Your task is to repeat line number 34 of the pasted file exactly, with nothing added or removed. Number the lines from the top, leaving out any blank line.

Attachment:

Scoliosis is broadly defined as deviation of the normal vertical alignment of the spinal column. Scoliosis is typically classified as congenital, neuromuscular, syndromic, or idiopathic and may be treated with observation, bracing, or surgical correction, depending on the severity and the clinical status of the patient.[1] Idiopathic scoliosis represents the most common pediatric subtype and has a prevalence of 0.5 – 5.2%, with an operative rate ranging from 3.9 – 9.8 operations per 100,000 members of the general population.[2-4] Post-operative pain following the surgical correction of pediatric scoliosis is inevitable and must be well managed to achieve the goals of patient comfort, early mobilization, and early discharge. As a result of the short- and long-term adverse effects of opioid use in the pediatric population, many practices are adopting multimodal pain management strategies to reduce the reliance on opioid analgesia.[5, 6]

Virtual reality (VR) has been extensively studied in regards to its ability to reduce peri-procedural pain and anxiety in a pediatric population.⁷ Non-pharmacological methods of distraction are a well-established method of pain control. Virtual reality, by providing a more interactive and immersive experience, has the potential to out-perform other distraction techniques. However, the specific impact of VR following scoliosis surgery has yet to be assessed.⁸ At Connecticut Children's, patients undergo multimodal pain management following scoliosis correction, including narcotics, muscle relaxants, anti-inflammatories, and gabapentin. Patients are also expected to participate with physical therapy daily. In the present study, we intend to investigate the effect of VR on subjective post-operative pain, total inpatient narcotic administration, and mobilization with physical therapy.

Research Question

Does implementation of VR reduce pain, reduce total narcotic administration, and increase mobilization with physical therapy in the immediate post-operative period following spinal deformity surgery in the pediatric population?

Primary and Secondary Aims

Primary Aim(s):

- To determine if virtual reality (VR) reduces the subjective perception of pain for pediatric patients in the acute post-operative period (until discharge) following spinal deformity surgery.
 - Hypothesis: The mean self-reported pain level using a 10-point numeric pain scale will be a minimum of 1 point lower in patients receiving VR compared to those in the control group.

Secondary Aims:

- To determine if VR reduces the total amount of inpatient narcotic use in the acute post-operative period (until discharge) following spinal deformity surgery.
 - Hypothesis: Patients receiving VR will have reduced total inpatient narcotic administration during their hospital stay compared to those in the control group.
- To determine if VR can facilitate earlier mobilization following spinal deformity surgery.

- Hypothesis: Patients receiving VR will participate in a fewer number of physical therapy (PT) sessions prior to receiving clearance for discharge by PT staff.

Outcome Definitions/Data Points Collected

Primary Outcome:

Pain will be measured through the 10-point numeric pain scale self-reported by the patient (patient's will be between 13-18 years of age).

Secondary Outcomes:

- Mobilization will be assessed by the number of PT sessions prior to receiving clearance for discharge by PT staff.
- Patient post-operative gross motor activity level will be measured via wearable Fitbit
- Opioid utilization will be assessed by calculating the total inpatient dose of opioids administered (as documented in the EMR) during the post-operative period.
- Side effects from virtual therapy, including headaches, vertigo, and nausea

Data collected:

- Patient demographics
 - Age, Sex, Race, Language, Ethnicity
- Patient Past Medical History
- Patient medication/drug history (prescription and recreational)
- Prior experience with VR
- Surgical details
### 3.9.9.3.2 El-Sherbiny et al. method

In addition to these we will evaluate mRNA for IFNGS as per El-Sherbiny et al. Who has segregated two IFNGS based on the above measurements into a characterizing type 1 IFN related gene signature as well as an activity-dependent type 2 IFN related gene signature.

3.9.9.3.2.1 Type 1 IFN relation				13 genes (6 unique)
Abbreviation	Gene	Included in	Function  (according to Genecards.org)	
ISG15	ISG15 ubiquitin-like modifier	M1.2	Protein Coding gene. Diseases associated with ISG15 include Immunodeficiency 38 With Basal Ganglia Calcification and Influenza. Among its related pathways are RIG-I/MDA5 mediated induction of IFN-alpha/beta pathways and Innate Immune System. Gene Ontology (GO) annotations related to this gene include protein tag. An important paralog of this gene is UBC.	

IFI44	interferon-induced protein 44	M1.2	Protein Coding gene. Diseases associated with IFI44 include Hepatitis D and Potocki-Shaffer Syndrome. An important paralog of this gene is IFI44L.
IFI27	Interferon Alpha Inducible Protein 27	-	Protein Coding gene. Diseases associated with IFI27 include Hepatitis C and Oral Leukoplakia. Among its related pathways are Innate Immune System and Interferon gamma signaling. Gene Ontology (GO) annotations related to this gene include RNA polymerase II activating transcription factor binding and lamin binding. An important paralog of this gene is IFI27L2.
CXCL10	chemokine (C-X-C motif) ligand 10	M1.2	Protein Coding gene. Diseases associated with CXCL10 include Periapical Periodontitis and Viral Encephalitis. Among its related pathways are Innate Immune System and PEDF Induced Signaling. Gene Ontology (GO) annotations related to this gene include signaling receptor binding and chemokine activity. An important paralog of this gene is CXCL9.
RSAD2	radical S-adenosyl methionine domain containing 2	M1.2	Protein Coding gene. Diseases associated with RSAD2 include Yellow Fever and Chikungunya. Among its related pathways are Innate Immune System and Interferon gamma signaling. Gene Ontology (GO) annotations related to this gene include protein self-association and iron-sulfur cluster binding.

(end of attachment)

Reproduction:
IFI44	interferon-induced protein 44	M1.2	Protein Coding gene. Diseases associated with IFI44 include Hepatitis D and Potocki-Shaffer Syndrome. An important paralog of this gene is IFI44L.